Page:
Sally Conway, Disability Rights Section, Office of Civil Rights, U.S. Department of Justice (from April 29, 2004 conference)

My dog was initially called an ESA prior to the law clarification, post clarification he was relabeled as a PSA and my second dog (trained when a relapse occurred and my previous dog was no longer an appropriate option) continues to muddy the line of retired and a back up plan should **** hit the fan.
Thank you for the info!
__________________

Brit & Jackson


Reply With Quote
  #25  
Old 01-22-2013, 06:04 PM
CatStina CatStina is offline
SBT Lover!!
 
Join Date: Oct 2012
Location: USA
Posts: 634
Default

Quote:
Originally Posted by joce View Post
I don't know a ton about it. I know we now have a local psychiatrist that is having patients get real therapy dogs though. Caresource is paying for it. Kinda shocked me.

I heard they are supposed to come with a year of training and be expensive so not sure what kind thats considered?

Long wait list.
You probably mean service dogs, therapy dogs are well behaved pet dogs that visit patients in hospitals, nursing homes, etc. You do not need a prescription for a therapy dog and therapy dogs have no public access rights.
Reply With Quote
  #26  
Old 01-22-2013, 06:09 PM
Saeleofu Saeleofu is offline
Top Dog
 
Join Date: Oct 2009
Posts: 9,036
Default

Quote:
That's what I thought, is there some place to report places who deny SD entrance? If so, I'll get the name from David, might ahve him run there to make sure they still have the sign up and report them.
You can report it to the DOJ, but ONLY if YOU are the one denied access. A sign itself can't really be reported. You can mention it to the store manager if you'd like.


Quote:
Anyone have an ESA?
Gavroche is my ESA (for my autism spectrum disorder). A handler does NOT have the right to take an ESA in public other than where pets are allowed anyway. The only two exceptions are airplanes (DOT) and housing (FHAA). An ESA is NOT a service dog. You must be disabled by psychiatric disorder (aka in the DSM) or be elderly to have an ESA. If you intend to take your dog on a plane or in housing, you MUST have a letter from the mental health professional that is treating you and has prescribed the ESA. They are primarily for home use.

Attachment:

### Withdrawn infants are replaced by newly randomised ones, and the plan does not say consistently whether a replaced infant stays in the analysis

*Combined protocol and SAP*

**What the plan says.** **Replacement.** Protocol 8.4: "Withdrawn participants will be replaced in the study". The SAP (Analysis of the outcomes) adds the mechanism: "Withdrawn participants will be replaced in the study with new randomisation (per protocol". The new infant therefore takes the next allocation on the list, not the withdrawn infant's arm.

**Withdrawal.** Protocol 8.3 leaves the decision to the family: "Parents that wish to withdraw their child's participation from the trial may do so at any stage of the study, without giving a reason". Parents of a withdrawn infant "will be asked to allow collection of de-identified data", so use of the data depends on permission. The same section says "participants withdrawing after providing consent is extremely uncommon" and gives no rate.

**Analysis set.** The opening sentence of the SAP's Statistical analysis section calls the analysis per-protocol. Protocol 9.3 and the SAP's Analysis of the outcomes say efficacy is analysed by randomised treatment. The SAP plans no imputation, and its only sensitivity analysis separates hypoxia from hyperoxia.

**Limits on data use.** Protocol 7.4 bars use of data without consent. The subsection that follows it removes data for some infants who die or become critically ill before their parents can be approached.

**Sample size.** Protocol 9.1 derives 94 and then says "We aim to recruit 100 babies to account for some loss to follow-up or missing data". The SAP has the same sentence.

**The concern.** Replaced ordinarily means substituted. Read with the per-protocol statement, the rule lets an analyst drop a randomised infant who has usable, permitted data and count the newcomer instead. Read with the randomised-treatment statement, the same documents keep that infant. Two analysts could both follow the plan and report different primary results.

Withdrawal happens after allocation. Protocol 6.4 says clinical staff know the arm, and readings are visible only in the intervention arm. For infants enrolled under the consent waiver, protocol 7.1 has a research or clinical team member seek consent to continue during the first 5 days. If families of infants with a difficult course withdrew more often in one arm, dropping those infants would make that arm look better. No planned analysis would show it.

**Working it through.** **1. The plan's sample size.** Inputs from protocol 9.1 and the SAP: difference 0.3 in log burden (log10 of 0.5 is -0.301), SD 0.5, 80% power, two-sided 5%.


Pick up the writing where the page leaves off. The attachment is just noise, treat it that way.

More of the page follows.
Logan is my service dog. I have him for my autism spectrum disorder. I got him at a year old, and trained him for just over 2 years. Training a service dog from a puppy should take 2 years, give or take a few months. A dog is not a service dog when they're a puppy, even an older puppy. I anticipated it would take just over a year to train Logan, but it ended up taking a year longer than that, which is fine. Slow is fast in the SD world.

Logan has several tasks, some of which I use more often than others. Because I have Gavroche, Logan doesn't work much at home. Gavroche works at home, Logan works in public. Gavroche is EXCELLENT at deep pressure tasks and loves doing them, and Logan just doesn't care for them, so it actually works out pretty well. Logan will do them if I need them while we're out and about, but for the most part I need them at home. Logan does some guide work, signal work (signals to my flapping my hands or picking at my face/chewing at my fingers), balance work, blocking at intersections, finding the car, finding exits, finding bathrooms, etc. I didn't realize how much he helps me until he had to stay home when I went shopping the other day (my mom said he might have diarrhea, and I didn't want to risk it). I was falling and tripping and running into things all over the place and just not doing well. He's only been working full time since August/September, but by now it's "normal" for him to be with me.


Service dogs are NOT allowed absolutely everywhere. It comes down to reasonableness. As mentioned earlier, sterile rooms are off limits, whether it's in a hospital or in manufacturing or whatever. If you have to put on special equipment or take precautions going in somewhere, generally the dog is not allowed. If it is a fundamental alternation or direct threat to the place you are going, the dog is not allowed (for example, an open air aviary). If your dog causes a disruption, you can be asked to remove the dog. And then there are places where it's unsafe or unwise to take a service dog, like loud concerts, ice skating, etc. They're not barred from a place like that, but a good handler would think twice before taking the dog, and make other arrangements if needed (like a service human).